Noting where each doctrinal mastery passage is cited allows you to know in which learning experience that particular passage will be treated in the Doctrinal Mastery teacher material for the current year’s course of study. In the preceding example, Joseph Smith—History 1:15–20 will be treated in the learning experience for “The Restoration” in the Doctrinal Mastery Doctrine and Covenants and Church History Teacher Material.
Not every doctrinal topic will receive the same level of emphasis every year. Though each doctrinal topic will be covered every year, only the specific statements of doctrine that are supported by doctrinal mastery passages associated with a given year’s course of study will be emphasized in the Doctrinal Mastery lessons for that year.
The Doctrinal Mastery curriculum consists of 10 learning experiences to be covered during the year’s course of study. The instructional material for each learning experience will likely need to be taught during more than one class session.
The first learning experience focuses on helping students learn and apply principles related to acquiring spiritual knowledge. This should be taught within the first two weeks of the school year. It will help students catch the vision of doctrinal mastery. In addition, the principles taught in this learning experience provide a foundation that will be built upon and revisited during the subsequent nine learning experiences that will be taught during the remainder of the year.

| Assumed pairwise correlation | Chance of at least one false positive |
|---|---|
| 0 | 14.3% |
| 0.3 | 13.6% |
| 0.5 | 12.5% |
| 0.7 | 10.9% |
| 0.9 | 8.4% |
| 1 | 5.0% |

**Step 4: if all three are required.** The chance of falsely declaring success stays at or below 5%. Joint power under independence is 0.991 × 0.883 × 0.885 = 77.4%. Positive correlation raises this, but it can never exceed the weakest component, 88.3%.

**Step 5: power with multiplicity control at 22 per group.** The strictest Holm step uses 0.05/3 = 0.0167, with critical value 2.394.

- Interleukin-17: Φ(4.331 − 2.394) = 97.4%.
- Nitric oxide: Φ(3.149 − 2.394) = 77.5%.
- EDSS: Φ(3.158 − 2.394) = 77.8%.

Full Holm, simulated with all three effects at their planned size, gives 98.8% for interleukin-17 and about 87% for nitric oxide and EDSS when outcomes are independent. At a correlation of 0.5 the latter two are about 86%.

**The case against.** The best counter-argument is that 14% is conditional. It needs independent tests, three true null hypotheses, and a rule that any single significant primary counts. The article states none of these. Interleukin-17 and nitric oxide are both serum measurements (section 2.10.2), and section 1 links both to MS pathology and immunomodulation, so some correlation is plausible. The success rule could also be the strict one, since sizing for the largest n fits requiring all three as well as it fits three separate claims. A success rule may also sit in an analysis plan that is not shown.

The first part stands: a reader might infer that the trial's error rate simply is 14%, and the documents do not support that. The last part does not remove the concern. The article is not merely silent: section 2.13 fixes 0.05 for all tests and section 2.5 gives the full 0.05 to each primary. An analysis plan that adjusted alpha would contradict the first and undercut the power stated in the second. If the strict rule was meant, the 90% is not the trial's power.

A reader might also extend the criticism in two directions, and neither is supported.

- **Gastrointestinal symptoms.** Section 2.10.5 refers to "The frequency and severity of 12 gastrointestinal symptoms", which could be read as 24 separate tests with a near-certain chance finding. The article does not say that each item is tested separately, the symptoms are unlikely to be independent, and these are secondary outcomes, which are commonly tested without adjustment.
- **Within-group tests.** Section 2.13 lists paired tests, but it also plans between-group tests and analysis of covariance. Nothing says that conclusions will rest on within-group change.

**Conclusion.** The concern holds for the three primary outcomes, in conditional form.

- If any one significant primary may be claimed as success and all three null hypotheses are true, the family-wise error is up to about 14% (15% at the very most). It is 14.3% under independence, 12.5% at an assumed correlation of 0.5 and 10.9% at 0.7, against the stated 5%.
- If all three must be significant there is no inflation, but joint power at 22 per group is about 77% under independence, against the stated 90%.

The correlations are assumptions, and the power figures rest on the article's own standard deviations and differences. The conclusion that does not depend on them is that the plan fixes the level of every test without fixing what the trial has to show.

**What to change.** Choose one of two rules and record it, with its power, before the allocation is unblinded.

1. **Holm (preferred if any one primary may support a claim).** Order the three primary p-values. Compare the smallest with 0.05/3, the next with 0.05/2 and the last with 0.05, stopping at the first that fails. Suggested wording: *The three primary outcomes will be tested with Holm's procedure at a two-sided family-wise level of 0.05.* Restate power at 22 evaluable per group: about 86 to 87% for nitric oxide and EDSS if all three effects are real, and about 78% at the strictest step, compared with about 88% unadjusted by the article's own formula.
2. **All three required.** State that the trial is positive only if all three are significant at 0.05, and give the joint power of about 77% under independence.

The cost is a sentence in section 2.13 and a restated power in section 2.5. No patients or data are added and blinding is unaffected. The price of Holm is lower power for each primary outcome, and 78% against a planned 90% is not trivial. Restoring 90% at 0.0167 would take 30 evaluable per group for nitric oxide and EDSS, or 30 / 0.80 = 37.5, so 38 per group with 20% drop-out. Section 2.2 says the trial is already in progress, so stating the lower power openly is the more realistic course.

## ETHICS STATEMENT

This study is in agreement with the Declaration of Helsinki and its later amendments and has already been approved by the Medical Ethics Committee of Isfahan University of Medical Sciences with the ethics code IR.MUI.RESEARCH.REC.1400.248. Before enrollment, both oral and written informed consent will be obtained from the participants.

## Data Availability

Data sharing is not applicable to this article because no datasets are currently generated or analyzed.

Each of the subsequent learning experiences is based on one of the nine doctrinal topics listed previously. They are designed to help students understand the Savior’s doctrine more deeply and apply it more readily in their lives. Each of these learning experiences consists of three main parts: “Understanding the Doctrine,” “Practice Exercises,” and “Doctrinal Mastery Review.”
Understanding the Doctrine. This part of each learning experience includes a series of learning activities or segments that can be taught during one or more class sessions. These activities will help students develop a deeper understanding of each doctrinal topic and specific statements of doctrine associated with each topic.
“Understanding the Doctrine” activities usually begin with a study of the doctrinal topic in the Doctrinal Mastery Core Document. In addition, the activities focus on particular statements of doctrine supported by the doctrinal mastery passages specific to the volume of scripture for the year’s course of study. For example, in the learning experience for “The Godhead” in the Doctrinal Mastery New Testament Teacher Material, teachers are instructed to help students master Hebrews 12:9. As students study the Book of Mormon and the Doctrine and Covenants and Church history during other years of their seminary experience, they will focus on additional doctrinal mastery passages that support other statements of doctrine associated with the topic “The Godhead” in the Doctrinal Mastery Core Document.
In the “Understanding the Doctrine” activities, students are encouraged to locate, mark, and study doctrinal mastery passages so they can use them to teach and explain the statements of doctrine the passages support. You may want to add additional learning activities as needed to help students master the statements of doctrine and the doctrinal mastery passages that support them.